The purpose of this study was to develop a procedure for the detection of psychedelic amphetamines using techniques that are widely accepted in forensic toxicology laboratories.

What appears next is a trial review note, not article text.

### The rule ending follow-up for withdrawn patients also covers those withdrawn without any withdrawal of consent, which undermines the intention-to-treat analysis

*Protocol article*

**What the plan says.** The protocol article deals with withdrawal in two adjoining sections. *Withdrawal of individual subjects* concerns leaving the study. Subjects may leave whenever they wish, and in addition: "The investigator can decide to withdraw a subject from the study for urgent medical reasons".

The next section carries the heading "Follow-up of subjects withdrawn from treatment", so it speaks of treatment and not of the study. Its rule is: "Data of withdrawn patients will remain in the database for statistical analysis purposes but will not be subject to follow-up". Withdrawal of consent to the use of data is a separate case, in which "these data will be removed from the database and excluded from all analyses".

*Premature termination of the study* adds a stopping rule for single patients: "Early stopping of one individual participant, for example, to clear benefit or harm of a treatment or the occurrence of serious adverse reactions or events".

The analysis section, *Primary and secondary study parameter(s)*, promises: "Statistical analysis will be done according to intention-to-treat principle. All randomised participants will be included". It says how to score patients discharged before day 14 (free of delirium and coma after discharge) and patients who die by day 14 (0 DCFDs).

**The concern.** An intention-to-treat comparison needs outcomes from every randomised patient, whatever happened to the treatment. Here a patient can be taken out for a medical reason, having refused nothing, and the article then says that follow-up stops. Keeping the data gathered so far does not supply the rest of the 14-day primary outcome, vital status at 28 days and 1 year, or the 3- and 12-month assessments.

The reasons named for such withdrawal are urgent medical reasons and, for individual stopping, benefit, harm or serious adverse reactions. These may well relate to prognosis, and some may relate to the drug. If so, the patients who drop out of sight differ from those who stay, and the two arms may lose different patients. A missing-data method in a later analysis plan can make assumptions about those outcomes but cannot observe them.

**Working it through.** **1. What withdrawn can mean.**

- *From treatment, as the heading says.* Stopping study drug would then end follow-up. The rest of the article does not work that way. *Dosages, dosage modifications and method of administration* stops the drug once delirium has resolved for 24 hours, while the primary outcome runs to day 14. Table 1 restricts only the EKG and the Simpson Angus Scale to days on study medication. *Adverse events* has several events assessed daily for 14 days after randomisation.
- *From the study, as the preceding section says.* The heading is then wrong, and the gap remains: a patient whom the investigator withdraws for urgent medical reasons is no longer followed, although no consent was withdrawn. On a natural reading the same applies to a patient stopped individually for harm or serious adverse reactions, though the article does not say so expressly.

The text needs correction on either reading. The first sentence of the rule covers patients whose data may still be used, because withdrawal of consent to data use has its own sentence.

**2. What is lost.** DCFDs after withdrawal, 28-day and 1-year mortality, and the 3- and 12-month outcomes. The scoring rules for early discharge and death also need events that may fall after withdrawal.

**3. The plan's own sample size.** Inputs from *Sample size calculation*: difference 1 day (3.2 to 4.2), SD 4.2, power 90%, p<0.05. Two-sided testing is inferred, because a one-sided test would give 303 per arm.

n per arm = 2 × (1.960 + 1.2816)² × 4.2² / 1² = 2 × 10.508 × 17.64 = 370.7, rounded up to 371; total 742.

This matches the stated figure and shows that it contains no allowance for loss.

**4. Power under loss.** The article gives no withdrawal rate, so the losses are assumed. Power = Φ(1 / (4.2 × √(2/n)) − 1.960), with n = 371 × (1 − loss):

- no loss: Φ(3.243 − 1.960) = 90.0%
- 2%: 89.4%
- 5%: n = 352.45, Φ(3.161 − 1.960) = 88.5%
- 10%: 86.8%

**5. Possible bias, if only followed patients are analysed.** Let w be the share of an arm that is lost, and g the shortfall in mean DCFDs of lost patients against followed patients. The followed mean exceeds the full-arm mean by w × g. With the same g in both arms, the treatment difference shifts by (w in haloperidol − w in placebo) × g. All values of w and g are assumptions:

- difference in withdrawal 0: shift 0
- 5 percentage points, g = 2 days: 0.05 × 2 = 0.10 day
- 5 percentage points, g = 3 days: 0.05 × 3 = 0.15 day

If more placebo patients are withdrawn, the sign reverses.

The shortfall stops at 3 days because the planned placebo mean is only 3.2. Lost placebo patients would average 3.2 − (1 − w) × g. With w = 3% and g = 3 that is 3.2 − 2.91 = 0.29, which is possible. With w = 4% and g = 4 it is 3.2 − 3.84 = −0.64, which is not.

Psychedelic phenethylamines are an emerging class of designer drugs capable of producing a complex array of sought-after adrenergic and hallucinogenic effects. Toxicological detection poses many challenges to laboratories. In the current study, 10 target analytes were selected: 2,5-dimethoxy-4-bromophenethylamine (2C-B), 2,5-dimethoxyphenethylamine (2C-H), 2,5-dimethoxy-4-iodophenethylamine (2C-I), 2,5-dimethoxy-4-ethylthiophenethylamine (2C-T-2), 2,5-dimethoxy-4-(n)-propylthiophenethylamine (2C-T-7), 4-methylthioamphetamine (4-MTA), 2,5-dimethoxy-4-bromoamphetamine (DOB), 2,5-dimethoxy-4-ethylamphetamine (DOET), 2,5-dimethoxy-4-iodoamphetamine (DOI), and 2,5-dimethoxy-4-methylamphetamine (DOM). Target drugs in urine were analyzed by gas chromatography in selected ion monitoring mode after mixed-mode solid-phase extraction. Limits of detection for all analytes were 2–10 ng/mL, and limits of quantitation were 10 ng/mL or less. Precision evaluated at 50 and 500 ng/mL yielded CVs of 0.4–7.9 percent and accuracy in the range 91–116 percent. Calibration curves were linear to 1500 ng/mL using mescaline-d9 as the internal standard. No carryover was evident at 5000 ng/mL (the highest concentration tested) and no interferences were observed from the presence of other structurally related compounds or endogenous bases. (publisher abstract modified)